One of the neatest experiences happened at a Mississippi State football game. I’m sitting there with my family, and I look across the field on the other side and there was an entire row of students that had their chests painted with the letters spelling out “Landmass.” So I jumped up and run around to the other side of the field, and I tell the guard “you see those kids up there? Landmass is my page, and I need to get to them.” They were engineering students. So I took photos of them and made it the cover photo of the page, and it blew up. All the mamas, all the friends started liking the post, and these kids got to shine. I love the fact that they were engineering students, more than anything, because they don’t get recognition very often.
Shepard Smith did a tirade about the Weather Channel regarding the Landmass, giving The Weather Channel hell about it. I mean that was pretty fun watching Shepard go at it. I was thinking “how did this happen?” It was crazy.
At what point did you decide to open an online store?
BELL: It was shortly after the colleges got involved. Mississippi State had “Hail Landmass,” you had “The University of Landmass” and the “University of Southern Landmass.” People were selling t-shirts to promote their schools. About then I started thinking that maybe I should monetize the page – not really for personal gain, but more to show that we are a giving state. A friend of mine created a Landmass logo and created an online store for me. We put our logo on everything we could think of, from aprons to bumper stickers, key chains, t-shirts, boxers, you name it.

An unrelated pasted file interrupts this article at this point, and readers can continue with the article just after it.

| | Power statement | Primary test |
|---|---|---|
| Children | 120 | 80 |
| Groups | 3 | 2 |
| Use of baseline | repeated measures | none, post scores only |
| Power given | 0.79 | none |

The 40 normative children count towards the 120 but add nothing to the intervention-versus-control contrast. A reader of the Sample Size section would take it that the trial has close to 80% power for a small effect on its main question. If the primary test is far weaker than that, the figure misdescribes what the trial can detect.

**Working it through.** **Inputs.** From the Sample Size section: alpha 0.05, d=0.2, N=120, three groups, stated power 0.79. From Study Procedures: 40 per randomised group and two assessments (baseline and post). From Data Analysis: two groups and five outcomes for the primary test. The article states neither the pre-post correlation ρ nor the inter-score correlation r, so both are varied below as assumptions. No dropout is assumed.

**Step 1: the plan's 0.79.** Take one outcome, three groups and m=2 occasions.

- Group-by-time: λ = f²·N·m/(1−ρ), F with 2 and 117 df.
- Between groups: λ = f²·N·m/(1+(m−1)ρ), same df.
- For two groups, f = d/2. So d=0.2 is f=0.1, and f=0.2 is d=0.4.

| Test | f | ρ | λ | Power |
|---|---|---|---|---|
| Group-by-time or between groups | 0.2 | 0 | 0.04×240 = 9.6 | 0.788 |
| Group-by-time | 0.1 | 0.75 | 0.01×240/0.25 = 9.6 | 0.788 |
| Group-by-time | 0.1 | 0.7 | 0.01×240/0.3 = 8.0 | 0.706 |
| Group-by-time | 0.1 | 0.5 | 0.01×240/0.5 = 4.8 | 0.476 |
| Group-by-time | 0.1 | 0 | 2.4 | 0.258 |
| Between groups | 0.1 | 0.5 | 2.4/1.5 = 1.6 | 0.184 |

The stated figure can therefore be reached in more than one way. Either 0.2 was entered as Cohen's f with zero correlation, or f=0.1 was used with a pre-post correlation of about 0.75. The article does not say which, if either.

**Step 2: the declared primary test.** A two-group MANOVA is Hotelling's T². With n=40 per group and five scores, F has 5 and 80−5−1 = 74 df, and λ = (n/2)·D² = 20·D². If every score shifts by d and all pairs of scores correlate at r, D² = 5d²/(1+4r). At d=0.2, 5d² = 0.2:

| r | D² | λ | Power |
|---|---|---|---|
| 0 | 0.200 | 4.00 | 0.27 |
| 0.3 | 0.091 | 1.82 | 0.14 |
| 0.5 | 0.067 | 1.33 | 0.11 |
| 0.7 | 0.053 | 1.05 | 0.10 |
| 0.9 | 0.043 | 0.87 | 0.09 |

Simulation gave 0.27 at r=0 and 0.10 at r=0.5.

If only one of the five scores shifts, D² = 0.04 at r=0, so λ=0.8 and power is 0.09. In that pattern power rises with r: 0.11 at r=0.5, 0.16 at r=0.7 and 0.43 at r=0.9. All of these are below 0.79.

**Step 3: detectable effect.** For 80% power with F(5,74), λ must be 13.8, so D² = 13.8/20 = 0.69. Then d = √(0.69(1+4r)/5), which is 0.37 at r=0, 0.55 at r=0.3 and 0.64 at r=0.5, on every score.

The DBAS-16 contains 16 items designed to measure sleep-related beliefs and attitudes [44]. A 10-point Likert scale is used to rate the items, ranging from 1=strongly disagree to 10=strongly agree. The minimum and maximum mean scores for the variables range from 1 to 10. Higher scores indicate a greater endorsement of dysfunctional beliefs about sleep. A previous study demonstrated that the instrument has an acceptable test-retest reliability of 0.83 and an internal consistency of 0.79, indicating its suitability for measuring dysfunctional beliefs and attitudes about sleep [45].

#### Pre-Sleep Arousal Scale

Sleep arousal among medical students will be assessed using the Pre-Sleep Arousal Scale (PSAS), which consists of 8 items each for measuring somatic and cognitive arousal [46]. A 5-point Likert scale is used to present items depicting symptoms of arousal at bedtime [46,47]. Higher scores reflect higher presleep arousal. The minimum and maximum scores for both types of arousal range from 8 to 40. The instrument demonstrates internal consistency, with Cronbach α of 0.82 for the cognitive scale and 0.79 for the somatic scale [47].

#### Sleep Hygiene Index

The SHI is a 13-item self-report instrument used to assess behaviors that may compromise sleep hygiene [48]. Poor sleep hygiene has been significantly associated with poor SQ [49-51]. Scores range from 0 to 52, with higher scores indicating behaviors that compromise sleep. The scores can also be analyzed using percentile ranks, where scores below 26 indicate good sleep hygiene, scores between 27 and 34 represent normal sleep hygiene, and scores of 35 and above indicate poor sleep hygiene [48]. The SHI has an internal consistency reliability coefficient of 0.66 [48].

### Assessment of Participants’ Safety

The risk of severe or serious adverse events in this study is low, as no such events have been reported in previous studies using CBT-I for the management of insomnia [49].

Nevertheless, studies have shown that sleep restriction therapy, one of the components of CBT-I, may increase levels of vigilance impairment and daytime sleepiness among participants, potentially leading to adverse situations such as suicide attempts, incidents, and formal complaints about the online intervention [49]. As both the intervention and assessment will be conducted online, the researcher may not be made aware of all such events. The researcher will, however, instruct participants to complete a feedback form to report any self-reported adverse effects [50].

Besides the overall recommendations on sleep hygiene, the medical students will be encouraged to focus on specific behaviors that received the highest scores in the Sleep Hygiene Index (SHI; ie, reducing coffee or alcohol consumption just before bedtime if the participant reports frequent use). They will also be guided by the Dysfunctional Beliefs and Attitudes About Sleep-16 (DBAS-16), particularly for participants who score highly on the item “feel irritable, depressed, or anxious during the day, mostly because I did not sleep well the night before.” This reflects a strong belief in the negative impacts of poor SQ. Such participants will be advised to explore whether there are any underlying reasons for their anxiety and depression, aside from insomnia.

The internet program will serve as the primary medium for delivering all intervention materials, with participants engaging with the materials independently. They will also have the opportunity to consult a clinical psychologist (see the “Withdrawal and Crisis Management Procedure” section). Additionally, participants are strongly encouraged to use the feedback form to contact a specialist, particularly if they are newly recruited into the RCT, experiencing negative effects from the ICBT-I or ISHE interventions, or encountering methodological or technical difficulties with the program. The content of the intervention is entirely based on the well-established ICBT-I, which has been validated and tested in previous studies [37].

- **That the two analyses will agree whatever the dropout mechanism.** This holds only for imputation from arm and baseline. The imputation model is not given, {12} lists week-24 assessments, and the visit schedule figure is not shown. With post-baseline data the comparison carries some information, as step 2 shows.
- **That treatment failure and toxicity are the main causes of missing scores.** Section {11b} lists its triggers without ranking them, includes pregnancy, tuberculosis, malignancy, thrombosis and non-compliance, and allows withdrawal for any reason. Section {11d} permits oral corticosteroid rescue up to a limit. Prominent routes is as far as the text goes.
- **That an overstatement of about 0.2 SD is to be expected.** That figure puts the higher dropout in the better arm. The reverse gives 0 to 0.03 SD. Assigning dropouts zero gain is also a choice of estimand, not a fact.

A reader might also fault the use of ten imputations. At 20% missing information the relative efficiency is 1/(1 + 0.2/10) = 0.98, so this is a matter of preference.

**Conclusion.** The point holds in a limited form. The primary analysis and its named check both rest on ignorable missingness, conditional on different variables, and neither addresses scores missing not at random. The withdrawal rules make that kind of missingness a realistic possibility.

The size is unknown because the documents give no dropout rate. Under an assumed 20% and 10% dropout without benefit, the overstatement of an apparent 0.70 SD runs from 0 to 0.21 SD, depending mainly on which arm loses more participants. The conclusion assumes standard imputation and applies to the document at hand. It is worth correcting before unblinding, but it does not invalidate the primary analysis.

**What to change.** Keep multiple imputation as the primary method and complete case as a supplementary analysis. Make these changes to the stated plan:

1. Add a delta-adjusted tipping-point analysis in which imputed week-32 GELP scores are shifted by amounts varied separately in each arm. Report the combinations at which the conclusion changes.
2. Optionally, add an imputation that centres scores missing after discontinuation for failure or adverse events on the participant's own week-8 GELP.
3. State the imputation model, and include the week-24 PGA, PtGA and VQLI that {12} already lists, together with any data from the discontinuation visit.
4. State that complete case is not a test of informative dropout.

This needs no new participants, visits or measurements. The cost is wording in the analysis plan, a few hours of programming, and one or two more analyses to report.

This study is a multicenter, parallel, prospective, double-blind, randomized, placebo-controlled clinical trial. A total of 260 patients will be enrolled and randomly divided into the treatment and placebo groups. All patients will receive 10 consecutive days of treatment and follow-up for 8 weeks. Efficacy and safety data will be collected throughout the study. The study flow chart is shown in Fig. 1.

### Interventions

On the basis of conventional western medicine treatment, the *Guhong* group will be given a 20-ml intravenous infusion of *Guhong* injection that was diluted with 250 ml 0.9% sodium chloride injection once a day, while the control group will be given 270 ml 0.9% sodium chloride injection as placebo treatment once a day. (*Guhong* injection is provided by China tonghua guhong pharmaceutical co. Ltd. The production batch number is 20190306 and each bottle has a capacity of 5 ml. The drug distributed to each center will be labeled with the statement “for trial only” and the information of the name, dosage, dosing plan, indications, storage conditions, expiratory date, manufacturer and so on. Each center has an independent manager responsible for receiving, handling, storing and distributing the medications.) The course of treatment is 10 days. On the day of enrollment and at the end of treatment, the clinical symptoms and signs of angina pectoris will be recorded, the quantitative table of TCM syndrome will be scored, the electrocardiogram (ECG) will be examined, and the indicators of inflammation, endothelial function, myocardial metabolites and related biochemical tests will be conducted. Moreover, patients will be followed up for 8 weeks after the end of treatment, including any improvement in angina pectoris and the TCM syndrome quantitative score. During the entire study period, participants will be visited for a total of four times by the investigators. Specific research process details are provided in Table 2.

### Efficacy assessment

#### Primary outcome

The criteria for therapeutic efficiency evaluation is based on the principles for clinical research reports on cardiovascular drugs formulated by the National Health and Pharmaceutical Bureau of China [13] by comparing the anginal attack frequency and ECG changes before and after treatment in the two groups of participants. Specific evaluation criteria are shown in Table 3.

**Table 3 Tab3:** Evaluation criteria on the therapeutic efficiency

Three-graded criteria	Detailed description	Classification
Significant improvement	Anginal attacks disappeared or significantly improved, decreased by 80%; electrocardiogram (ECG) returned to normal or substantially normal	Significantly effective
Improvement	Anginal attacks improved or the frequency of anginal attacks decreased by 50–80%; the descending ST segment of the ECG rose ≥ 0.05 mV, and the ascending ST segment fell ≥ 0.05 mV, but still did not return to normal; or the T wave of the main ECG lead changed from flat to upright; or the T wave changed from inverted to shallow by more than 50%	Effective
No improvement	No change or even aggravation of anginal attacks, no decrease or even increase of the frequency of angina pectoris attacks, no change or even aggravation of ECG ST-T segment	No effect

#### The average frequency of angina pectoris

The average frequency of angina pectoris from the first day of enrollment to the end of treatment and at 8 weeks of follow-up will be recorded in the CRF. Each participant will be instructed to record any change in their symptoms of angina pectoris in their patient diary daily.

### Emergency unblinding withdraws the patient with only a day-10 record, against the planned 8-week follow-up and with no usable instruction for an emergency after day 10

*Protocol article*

A large percentage of the proceeds went to hurricane relief. Rather than just picking a charity, we put it up for discussion on the page. With input from the community, we finally decided on the Salvation Army of Gulfport because they were in the trenches, and we felt like that money was going back out where it needed to go. We raised several thousand dollars for them.
Did you get any response from The Weather Channel?
BELL: They denied making the mistake emphatically and still deny it. But, yes, I think it got to the point where they were so sick of being bombarded with people sending them the Landmass link and abusing them. They say there’s no tape that shows the mistake – maybe it never existed or it disappeared mysteriously. But so many people said “I heard it. I absolutely heard it.” So that’s one of the great mysteries of the Landmass. Did it really happen? Who knows? Maybe it’s an urban legend. I don’t know.
Jim Cantore finally came to Mississippi and took some pictures with people on the coast. Stephanie Abrams was the funniest. She would emphasize the word Mississippi a little too much to show that we were getting mentioned. She would say things like “blah blah… in MISSISSIPPI.” Like that. And it was funnier and funnier because every time she did it, people would send the video, and we’d post it.
How often do you post these days?
BELL: I probably post two or three times a week. If I see something funny about our state, if somebody sends me a link to something I think the Landmass folks would like, I’ll pop it up there.
We were at 55,000 fans at our highest point. And we’re at 52,000 now, and it’s only because Facebook came in and cleaned house. They came in and cut people that had double accounts or deaths, and so on. We lost probably 2,000 people from that cut. But, even though it’s been over three years since the hurricane, we’re really not losing people.
It’s like my child. It’s like my little child. I don’t care if I get the accolades and the likes and all that. It’s more of a therapy for me to post on there because I may be bored and just want to talk so I post something. All of a sudden all my friends have circled and are laughing with me.
I guess more than anything, for all the hype, it’s been a life-changing thing. There are certain people on there that I feel I know because they’re always posting, they’re always commenting. These are people I never would have met otherwise. I’ve actually made new friends from the Landmass page. It’s been a great experience, overall. I wouldn’t change a thing.